André Odendaal. Picture: Supplied
André Odendaal. Picture: Supplied

If André Odendaal says he isn’t writing a book, collaborating on a book, or about to have a book published, call a doctor.

Since December alone he’s put out Pitch Battles: Sport, Racism and Resistance with Peter Hain and Robben Island Rainbow Dreams: The Making of Democratic SA’s First National Heritage Institution with Neo Lekgotla laga Ramoupi, Noel Solani and Khwezi ka Mpumlwana.

Stand by, in April, for Dear Comrade President: How Oliver Tambo Laid the Foundations of SA’s Constitution with Albie Sachs. It will be the 13th book he has written or co-written.

When last hasn’t Odendaal been busy with a book? "That’s a good question … I started at university, which means I’ve published every decade for the past five," he tells the FM. "That makes me a hell of an old toppie!"

Odendaal, born and raised in Queenstown, is 67. A writer in residence and honorary professor in history and heritage studies at the University of the Western Cape (UWC), his Wikipedia page lists his 61 runs on debut — his only first-class cricket half-century — for Cambridge immediately below the fact that he earned a PhD in history at that university. It seems rude to ask which he prizes more highly.

After Cambridge he was at UWC for 13 years, establishing and leading the Mayibuye Centre for History & Culture in 1991, and in 1996 becoming the founding director of the Robben Island Museum. In 2015 he retired after 10 years as CEO of the Western Province Cricket Association. He has since published or co-published 20 books in his African Lives Series.

"When I left Newlands I said to my wife [civic activist Zohra Odendaal]: ‘I’ve been running organisations for 20 years. I’d love to just go read, write and do research for a couple of years. Call it a second PhD.’ So I’ve been writing full-time for the past six years. In the past 12 months I’ve signed off on three books. But they came from six years of process and engagement."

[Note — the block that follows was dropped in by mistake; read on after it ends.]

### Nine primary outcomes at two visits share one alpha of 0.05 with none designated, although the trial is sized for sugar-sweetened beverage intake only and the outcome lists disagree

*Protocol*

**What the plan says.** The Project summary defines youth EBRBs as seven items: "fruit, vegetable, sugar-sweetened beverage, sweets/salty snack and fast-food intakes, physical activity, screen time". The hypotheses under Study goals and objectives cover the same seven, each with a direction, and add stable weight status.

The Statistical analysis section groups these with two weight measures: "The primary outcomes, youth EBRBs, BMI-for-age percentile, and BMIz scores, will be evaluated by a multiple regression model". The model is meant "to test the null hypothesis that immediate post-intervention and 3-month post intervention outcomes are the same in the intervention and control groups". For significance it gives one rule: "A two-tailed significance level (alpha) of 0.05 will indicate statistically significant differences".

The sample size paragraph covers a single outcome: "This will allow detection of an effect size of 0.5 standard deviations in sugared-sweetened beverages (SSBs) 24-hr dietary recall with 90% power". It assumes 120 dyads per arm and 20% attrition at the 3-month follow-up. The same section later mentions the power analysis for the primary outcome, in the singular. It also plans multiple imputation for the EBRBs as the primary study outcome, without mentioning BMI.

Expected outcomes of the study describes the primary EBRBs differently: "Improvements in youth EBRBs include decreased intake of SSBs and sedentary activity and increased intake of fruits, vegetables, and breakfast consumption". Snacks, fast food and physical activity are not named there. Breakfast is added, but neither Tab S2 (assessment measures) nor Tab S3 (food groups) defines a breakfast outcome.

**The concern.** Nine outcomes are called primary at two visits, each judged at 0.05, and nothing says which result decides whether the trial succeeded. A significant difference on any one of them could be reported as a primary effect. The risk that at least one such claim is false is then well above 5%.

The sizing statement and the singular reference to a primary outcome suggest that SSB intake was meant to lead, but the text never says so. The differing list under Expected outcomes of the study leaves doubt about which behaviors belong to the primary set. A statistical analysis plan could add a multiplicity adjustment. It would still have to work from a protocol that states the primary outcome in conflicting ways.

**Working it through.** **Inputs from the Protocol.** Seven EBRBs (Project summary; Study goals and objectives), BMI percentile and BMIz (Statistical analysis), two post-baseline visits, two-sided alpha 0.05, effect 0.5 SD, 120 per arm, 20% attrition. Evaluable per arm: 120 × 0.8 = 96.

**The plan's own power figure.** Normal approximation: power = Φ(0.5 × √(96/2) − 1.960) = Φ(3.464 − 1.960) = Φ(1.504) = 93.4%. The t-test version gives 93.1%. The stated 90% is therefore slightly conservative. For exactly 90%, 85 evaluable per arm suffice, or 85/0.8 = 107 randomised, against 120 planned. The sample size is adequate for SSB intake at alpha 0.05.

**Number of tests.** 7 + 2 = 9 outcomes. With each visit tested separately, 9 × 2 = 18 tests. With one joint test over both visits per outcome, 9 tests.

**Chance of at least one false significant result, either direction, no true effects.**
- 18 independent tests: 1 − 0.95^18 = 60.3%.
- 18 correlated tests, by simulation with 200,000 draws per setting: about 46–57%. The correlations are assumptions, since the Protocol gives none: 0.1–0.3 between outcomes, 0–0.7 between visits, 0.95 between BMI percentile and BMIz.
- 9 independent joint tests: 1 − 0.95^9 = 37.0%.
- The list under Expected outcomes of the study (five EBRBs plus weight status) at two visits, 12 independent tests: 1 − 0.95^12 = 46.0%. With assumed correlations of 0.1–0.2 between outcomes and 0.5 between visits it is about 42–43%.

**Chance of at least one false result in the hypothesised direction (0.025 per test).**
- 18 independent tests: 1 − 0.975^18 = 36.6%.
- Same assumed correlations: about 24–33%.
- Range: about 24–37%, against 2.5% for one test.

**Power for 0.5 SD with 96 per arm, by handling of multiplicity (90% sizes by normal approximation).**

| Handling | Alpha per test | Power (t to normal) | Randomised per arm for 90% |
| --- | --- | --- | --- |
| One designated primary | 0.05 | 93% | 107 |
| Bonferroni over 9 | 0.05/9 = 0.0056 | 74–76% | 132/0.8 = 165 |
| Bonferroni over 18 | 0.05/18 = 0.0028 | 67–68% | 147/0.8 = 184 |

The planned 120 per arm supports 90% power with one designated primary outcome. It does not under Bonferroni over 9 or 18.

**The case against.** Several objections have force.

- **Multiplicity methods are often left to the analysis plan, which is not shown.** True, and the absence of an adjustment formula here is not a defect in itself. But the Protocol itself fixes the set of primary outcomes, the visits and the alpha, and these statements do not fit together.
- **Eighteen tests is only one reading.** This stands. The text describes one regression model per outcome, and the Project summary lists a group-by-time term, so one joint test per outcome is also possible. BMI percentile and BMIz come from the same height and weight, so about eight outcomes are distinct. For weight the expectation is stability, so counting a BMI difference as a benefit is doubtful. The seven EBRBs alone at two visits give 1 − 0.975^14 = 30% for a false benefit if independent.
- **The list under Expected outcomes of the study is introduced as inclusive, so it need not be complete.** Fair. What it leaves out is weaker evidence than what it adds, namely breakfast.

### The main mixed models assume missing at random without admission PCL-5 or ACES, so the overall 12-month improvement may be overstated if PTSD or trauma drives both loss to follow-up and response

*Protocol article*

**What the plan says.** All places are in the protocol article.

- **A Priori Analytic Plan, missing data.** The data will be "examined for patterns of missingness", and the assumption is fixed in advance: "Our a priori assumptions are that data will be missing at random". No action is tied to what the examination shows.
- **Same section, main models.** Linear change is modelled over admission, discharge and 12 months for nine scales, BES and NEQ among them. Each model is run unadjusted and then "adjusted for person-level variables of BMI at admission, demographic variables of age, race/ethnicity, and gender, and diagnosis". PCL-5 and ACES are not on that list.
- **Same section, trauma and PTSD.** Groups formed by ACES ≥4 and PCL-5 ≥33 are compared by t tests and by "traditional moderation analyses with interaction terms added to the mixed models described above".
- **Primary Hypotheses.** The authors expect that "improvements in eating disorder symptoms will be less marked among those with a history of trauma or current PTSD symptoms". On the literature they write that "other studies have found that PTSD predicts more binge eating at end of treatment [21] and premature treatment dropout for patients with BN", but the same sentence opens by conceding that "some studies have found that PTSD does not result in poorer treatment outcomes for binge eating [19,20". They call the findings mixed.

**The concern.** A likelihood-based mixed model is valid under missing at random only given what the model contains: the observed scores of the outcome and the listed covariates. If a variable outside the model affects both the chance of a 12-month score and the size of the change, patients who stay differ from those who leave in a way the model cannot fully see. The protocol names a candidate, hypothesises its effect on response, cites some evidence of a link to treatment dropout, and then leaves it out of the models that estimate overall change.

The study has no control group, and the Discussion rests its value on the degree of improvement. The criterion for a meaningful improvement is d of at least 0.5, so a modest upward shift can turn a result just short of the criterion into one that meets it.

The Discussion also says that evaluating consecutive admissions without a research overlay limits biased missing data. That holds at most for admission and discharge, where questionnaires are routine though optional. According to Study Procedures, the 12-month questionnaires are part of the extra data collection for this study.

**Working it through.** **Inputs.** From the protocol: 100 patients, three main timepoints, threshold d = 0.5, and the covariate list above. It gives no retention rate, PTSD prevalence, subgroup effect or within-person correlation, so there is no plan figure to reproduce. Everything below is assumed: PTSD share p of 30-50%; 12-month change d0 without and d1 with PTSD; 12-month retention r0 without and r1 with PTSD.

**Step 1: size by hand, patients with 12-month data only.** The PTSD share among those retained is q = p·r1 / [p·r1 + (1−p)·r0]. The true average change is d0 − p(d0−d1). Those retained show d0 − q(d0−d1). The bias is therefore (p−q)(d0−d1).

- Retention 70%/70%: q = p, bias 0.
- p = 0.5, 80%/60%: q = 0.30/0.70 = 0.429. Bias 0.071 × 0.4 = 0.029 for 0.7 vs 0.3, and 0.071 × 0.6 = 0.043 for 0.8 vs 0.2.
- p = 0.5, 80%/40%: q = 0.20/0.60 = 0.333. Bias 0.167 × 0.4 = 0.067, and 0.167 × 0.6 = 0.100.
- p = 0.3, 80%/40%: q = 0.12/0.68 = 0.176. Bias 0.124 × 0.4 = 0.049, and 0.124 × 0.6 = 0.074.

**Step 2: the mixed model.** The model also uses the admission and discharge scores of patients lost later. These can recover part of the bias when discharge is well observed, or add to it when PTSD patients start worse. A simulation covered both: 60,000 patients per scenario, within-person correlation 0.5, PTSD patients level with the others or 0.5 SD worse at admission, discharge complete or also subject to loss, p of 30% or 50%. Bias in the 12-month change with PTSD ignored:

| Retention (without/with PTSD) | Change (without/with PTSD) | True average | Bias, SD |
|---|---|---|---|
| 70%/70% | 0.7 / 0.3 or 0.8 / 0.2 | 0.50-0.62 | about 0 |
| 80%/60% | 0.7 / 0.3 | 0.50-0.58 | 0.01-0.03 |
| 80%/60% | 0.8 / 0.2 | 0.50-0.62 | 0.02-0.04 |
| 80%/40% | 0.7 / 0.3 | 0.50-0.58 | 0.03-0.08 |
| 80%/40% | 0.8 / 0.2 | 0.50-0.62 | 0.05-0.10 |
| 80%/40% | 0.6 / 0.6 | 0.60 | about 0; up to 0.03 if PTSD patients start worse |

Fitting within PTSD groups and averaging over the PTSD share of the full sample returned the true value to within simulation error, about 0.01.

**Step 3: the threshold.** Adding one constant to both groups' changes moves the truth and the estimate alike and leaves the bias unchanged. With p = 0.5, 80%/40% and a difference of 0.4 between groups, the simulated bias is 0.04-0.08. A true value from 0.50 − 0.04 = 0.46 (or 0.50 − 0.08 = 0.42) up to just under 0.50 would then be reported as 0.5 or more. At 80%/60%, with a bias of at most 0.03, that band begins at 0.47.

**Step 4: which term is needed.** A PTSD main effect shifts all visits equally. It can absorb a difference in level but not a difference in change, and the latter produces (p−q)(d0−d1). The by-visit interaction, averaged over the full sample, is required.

All of Odendaal’s works deal with sport, politics or, more often, both. He runs towards that nexus. The second chapter of Pitch Battles — which ends with an examination of what the pandemic and the Black Lives Matter movement mean for sport — is titled "Empire and the British roots of sports apartheid".

"I said to Peter [Hain] that we must explain how racism became embedded in SA sport. To do that you’ve got to go back to colonialism; the first British warships arriving, and cricket bats and bayonets coming off together."

The Robben Island book was informed by what he encountered there: "I went through a very profound experience, taking it from a prison to a museum, and a privilege in terms of my own identity — who I am and how I think. On top of that, we were a pilot case for state capture. The same tactics and, in some cases, even the same people were involved." Chapter 13, "Downward spiral of an institution and its vision", begins: "Farce became reality on Robben Island after the banal campaign to replace the management in 2001 and 2002 and the travesty of a staged ‘hunger strike’ in the hallowed former prison, which made a mockery of the ‘triumph of the human spirit’ vision of the museum."

More happily, Odendaal says: "I spent six New Year’s Eves on the island looking at firecrackers going off at different times of the night in Cape Town. Twelve o’clock wasn’t the same everywhere in the city."

A chance meeting with Sachs at the memorial service for activist Sadie Forman in 2014 led to bigger things. "He said: ‘Come and join our project on the making of the constitution.’" And so to the Tambo book, which deals with the important but underexplored events of 1985 to 1991: "It’s about how the ANC turned to constitutionalism in the middle of a revolutionary struggle. Everybody starts this story with FW de Klerk unbanning the ANC in 1990. But, strategically, the ANC were miles ahead of the apartheid government by then. When they started negotiating they had their principles in place. The state was going left, right and centre; it had no plan."

Odendaal has been whirling through words for more than an hour. Told that the coffee sat in front of him must be cold, he reaches for the crestfallen flat white anyway.

"Ag," he says in his untouched Eastern Cape accent, "I drink cold coffee."

Straight, no chaser.


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